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Driving in the Nation’s Capital

You are currently viewing Driving in the Nation’s Capital
Driving in D.C. means driving with tons of tourists, commuters, and residents!
  • Post category:Blogs

Washington D.C. is notoriously one of the worst cities to drive in in the United States. The number of tourists, mixed with resident and commuter traffic, creates highly congested streets. According to many surveys, the District of Columbia is the ninth worst city to drive in. So, you can come here and learn all about the history of the United States, while learning about the frustrations of American driving.

If you plan to visit the city anytime soon, these are some things to keep in mind.

Street Organization

The city roads are organized on a grid with a numeric and alphabetical system. Numbered streets are streets running north to south while lettered streets run east to west. This is the most essential and basic rule of navigating the city that will make your driving in the nation’s capital so much easier.


Parking in D.C. is not the best. It is extremely limited and can be quite expensive. The main three parking options are parking garages, street parking, and valet parking. The price varies based on what kind of parking you end up doing, where you end up parking, and how long you are there.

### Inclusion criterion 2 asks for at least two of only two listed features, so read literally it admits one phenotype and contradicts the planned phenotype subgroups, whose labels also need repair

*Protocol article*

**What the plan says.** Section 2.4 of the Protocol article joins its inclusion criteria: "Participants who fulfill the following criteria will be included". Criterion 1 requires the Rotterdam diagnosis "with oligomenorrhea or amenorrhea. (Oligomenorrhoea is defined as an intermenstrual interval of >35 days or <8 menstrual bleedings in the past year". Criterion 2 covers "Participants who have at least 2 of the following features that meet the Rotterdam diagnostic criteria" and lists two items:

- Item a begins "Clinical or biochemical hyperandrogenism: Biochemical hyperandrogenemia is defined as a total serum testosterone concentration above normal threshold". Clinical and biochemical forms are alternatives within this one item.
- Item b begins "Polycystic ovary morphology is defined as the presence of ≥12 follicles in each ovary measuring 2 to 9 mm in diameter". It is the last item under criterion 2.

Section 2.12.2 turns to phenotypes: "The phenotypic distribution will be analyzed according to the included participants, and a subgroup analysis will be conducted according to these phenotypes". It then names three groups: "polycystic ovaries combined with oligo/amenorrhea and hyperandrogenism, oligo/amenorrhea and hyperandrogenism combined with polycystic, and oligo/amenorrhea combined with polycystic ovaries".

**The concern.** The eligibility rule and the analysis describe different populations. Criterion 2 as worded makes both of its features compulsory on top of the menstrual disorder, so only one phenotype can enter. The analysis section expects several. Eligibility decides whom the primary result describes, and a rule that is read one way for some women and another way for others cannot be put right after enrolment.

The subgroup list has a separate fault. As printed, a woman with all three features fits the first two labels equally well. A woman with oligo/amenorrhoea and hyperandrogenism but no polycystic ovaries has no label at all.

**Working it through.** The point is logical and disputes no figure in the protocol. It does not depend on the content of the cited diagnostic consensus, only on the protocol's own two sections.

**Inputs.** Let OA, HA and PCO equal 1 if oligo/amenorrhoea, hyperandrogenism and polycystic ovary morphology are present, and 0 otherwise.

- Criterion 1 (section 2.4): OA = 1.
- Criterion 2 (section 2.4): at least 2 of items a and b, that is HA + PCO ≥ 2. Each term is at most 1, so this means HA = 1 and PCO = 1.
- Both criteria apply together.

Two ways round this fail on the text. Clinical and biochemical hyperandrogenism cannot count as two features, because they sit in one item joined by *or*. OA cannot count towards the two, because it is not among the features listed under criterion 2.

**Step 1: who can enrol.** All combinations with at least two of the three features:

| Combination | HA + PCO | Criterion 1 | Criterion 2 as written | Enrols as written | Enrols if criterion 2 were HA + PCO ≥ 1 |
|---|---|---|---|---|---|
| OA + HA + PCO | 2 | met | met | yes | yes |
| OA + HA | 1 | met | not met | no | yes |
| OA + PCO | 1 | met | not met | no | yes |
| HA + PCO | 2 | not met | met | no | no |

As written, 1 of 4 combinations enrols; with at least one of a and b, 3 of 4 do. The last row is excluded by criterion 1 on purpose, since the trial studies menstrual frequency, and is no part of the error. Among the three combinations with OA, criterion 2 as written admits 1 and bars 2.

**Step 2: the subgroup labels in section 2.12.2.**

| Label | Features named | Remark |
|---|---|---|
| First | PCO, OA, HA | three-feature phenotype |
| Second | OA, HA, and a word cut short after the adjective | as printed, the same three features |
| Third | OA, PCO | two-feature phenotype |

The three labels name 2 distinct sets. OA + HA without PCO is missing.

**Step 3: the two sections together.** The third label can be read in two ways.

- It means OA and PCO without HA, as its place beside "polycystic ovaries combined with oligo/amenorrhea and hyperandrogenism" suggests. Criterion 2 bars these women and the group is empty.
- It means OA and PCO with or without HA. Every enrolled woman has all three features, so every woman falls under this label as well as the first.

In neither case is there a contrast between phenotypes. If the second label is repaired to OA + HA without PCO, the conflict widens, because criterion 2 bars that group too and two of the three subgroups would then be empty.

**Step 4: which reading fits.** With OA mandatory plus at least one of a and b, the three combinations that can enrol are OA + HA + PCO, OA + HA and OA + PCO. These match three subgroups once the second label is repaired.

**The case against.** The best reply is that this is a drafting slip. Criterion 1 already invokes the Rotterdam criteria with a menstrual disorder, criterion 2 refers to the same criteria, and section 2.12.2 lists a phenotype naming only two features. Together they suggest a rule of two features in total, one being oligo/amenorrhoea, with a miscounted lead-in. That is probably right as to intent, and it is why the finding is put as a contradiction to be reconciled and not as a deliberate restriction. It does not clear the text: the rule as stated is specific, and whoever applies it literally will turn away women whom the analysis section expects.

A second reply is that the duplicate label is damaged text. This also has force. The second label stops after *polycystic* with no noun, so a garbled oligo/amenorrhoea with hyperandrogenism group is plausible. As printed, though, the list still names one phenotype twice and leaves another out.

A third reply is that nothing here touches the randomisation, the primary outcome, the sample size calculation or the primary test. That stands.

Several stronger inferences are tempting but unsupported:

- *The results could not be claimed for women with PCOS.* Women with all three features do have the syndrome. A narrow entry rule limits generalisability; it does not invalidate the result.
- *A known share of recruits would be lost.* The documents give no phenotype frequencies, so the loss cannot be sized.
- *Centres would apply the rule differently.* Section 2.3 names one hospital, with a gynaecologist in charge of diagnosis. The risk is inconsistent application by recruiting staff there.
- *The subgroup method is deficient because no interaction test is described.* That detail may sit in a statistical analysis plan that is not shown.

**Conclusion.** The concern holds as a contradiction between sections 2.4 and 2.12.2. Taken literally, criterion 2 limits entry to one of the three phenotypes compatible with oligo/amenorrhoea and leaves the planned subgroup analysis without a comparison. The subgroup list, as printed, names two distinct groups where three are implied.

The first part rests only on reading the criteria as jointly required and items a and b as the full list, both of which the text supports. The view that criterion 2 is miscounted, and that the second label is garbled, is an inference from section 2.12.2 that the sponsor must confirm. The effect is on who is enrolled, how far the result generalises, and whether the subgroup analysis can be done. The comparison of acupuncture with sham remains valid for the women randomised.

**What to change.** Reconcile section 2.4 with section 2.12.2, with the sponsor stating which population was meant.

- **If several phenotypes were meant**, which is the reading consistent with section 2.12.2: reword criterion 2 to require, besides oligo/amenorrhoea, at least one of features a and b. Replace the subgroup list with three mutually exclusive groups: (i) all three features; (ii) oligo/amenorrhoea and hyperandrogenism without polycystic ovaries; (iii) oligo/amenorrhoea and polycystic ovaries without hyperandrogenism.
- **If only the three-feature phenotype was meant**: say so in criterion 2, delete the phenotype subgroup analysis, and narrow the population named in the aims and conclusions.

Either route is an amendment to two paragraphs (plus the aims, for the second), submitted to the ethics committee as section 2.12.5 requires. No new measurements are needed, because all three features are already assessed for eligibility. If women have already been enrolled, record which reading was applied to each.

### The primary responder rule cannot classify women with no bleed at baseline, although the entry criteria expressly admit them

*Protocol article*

Rush Hour

Rush hour in Washington D.C. averages from 6:00 am to 9:30 am and from 3:30 pm to 6:30 pm. However, rush hour easily changes based on events in the area. As the nation’s capital and the home of the country’s political powers, there are often events happening that create road closures and chaos for driving. These can affect rush hour as well, depending on the nature of the event. Be sure to be aware of major events that may affect what the roads are like.


Washington D.C. is one of the places that experiences all four seasons. They have cold, snowy winters; calm and breezy springs; warm and sunny summers; and cool and crisp autumns. The driving patterns in the city change with each season. The snow in the winter creates road and vehicle issues. Cars freeze and then have to trek more slowly through ice and snow. In summer, more tourists flock to the city. The streets are more congested with pedestrians, drivers not used to D.C. roads, and people driving distractedly as they view the city.

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